Plus, Minus, Interesting (PMI)Also known as: brainstorming
A critical thinking tool and brainstorming model, PMI was developed by Dr. Edward de Bono. The activity encourages the examination of ideas and concepts from different perspectives. Students use this reflection tool to look at the positives, minuses and implications or interesting facts about an event. Students critique ideas individually or together to form an opinion or make a decision.
Google G Suite
How to use with ICT
Implement the PMI brainstorming technique with your class using collaborative PMI templates. Students consider the plus, minus and interesting points of an issue or event and add their ideas to the document.
Use the PMI template on a projector.
|PMI chart||PMI chart (new window)||Short description on the PMI chart and a downloadable template from the University of South Australia.|
|PMI activity explained by Cathy Costello||Cathy Costello explains the PMI activity (new window)||Extended description about the PMI technique, including examples of other PMI structures.|
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Disability, Learning and Support
When planning to use technology in the classroom it is important to consider the diversity of your learners. Universal Design for Learning (UDL) is a framework to guide the design of learning environments that are accessible and effective for all. For UDL guidelines, information and additional materials, visit the CAST website.
Many students require technology as an adjustment to support their access to learning. Adjustments (NESA) are actions taken that enable a student with disability and additional learning needs to access syllabus outcomes and content on the same basis as their peers. Enrol in the Personalised learning with technology online course to help you make more informed decisions regarding technology.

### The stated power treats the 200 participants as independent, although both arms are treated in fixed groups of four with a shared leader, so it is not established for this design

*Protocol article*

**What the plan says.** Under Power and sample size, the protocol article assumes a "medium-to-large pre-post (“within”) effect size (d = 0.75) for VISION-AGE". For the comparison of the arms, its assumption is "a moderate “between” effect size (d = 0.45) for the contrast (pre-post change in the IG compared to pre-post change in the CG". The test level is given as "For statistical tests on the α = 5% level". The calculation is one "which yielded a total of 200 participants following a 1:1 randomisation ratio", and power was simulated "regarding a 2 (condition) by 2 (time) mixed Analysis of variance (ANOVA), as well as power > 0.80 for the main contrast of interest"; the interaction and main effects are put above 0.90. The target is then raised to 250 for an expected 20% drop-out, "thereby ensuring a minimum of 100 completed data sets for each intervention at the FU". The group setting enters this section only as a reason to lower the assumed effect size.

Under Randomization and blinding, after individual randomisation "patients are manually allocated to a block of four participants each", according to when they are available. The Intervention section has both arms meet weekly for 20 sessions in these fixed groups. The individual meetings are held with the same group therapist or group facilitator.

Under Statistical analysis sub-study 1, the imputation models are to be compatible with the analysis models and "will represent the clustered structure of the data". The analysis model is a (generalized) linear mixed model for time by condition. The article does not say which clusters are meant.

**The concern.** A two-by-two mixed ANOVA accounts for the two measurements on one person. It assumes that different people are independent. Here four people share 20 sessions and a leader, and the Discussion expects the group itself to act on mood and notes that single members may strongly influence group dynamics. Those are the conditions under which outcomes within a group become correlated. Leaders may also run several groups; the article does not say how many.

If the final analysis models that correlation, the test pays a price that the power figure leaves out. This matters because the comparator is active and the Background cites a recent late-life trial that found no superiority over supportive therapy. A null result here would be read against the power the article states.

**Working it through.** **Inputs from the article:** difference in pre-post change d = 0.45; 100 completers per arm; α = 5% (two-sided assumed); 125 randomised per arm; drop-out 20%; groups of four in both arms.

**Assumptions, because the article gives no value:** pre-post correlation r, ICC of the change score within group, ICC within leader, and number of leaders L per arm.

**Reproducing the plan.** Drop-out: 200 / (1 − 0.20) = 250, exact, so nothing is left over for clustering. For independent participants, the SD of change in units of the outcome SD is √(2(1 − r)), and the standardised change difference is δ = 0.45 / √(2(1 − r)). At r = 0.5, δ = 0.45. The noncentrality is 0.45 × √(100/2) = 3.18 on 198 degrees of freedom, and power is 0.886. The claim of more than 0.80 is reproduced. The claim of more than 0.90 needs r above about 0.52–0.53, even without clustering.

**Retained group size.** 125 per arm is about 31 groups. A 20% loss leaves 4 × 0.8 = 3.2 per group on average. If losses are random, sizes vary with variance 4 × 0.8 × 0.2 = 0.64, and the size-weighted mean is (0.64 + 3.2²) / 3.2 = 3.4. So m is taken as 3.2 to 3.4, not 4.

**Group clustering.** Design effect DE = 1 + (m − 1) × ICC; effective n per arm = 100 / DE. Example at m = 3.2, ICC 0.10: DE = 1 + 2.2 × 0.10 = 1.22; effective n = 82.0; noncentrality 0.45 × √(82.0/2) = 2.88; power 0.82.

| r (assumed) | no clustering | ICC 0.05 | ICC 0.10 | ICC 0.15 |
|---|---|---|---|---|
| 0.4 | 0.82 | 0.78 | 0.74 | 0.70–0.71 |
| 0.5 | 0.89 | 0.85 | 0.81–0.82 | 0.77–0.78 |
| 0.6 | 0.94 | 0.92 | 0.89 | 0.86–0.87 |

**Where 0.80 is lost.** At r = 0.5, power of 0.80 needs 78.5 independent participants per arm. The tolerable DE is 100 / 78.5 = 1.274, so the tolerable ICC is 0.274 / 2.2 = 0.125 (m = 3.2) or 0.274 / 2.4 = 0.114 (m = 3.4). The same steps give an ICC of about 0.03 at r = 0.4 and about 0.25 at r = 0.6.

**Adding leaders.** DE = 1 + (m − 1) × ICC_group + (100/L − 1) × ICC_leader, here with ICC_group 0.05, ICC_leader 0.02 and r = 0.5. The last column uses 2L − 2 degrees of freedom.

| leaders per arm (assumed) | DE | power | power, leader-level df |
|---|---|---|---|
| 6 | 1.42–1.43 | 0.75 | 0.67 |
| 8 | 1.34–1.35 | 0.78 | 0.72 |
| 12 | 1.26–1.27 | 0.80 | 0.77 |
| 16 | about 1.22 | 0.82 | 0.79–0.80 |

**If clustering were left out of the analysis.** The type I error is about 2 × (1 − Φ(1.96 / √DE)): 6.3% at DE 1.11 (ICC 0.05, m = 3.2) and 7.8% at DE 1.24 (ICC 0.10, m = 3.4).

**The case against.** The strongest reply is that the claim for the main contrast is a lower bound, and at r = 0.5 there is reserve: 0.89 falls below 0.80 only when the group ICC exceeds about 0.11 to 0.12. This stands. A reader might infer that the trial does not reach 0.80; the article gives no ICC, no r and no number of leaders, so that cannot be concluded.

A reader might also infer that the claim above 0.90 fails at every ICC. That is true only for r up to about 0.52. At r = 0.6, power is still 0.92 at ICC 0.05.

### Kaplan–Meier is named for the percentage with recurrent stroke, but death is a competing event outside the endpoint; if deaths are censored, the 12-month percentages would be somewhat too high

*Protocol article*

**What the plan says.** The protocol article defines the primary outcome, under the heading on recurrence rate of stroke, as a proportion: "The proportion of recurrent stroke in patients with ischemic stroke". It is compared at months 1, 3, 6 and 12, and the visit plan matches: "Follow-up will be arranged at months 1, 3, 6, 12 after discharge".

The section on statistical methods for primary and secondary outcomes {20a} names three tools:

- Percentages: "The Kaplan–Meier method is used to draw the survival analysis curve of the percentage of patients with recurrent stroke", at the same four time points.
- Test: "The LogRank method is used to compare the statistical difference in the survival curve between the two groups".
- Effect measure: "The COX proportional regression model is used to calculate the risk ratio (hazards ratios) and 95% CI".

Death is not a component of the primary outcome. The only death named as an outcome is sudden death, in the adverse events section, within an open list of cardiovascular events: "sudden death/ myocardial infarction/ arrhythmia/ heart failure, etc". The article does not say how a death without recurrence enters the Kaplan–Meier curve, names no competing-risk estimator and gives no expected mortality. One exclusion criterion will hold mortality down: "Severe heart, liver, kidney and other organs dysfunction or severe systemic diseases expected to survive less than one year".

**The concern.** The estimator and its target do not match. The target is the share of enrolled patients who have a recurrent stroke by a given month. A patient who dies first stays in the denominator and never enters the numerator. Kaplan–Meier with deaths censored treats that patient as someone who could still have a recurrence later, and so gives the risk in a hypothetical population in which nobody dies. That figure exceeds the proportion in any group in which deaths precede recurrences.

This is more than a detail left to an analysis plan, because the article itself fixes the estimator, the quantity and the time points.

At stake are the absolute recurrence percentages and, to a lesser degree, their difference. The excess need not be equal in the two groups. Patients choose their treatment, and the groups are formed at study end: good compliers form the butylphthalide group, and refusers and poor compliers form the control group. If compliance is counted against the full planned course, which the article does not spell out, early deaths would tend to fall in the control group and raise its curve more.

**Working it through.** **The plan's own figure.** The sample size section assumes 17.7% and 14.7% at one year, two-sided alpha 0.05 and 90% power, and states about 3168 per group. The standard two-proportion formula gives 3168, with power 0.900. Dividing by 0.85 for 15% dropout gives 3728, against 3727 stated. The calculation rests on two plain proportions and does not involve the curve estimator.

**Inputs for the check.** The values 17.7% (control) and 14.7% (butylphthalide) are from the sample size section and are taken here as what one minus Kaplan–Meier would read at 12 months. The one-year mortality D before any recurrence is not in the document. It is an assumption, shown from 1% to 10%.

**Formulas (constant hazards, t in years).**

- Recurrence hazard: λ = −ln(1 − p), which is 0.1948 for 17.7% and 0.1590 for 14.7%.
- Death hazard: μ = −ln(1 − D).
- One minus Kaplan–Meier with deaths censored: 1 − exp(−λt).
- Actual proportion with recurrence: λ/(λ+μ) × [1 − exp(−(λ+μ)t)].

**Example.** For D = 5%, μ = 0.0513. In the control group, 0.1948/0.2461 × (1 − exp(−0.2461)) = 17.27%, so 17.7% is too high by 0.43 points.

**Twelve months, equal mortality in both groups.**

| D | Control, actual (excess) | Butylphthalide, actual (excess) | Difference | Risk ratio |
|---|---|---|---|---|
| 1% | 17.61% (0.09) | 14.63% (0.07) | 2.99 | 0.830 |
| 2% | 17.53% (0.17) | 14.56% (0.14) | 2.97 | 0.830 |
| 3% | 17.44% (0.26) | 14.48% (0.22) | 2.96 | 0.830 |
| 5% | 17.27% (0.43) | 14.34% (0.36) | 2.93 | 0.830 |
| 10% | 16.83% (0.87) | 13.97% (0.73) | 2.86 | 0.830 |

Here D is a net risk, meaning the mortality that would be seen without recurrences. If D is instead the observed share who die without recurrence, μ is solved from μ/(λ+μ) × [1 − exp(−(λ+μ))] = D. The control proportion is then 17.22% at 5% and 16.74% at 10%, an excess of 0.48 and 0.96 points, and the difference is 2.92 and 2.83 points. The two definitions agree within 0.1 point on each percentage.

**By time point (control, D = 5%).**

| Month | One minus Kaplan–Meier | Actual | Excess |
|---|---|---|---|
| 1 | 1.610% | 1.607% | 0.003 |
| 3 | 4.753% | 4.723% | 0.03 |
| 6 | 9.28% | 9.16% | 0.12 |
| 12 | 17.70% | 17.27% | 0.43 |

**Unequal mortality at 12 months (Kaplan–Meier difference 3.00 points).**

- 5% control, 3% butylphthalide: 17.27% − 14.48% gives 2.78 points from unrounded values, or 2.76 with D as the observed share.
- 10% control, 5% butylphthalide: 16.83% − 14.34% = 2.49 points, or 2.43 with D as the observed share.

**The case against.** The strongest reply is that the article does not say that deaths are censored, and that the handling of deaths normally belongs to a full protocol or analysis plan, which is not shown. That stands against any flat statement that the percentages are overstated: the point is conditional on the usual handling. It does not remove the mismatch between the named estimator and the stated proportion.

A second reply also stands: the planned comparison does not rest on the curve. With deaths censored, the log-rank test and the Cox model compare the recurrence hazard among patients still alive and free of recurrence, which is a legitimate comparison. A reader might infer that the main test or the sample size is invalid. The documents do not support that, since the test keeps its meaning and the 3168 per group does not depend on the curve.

For a range of simple, how-to videos visit the Assistive Technology page on the Disability, Learning and Support website. Resources are organised into four sections; Literacy and Learning, Vision, Hearing, Physical and Motor Skills.
High potential and gifted learning and support
When planning to use technology in the classroom it is important to consider the full range of abilities of all learners. High potential and gifted learners may require additional adjustments and deliberate talent development. These strategies include differentiation, grouping, enrichment and advanced learning pathways so students can be engaged, grow and achieve their personal best.
Assessing and identifying high potential and gifted learners will help teachers decide which students may benefit from extension and additional challenge. Effective strategies and contributors to achievement for high potential and gifted learners helps teachers to identify and target areas for growth and improvement.
For further support and advice about how to tailor learning for high potential and gifted students from all backgrounds, visit the High Potential and Gifted Education web section, High Potential and Gifted Education Policy or attend one of the professional learning courses on offer.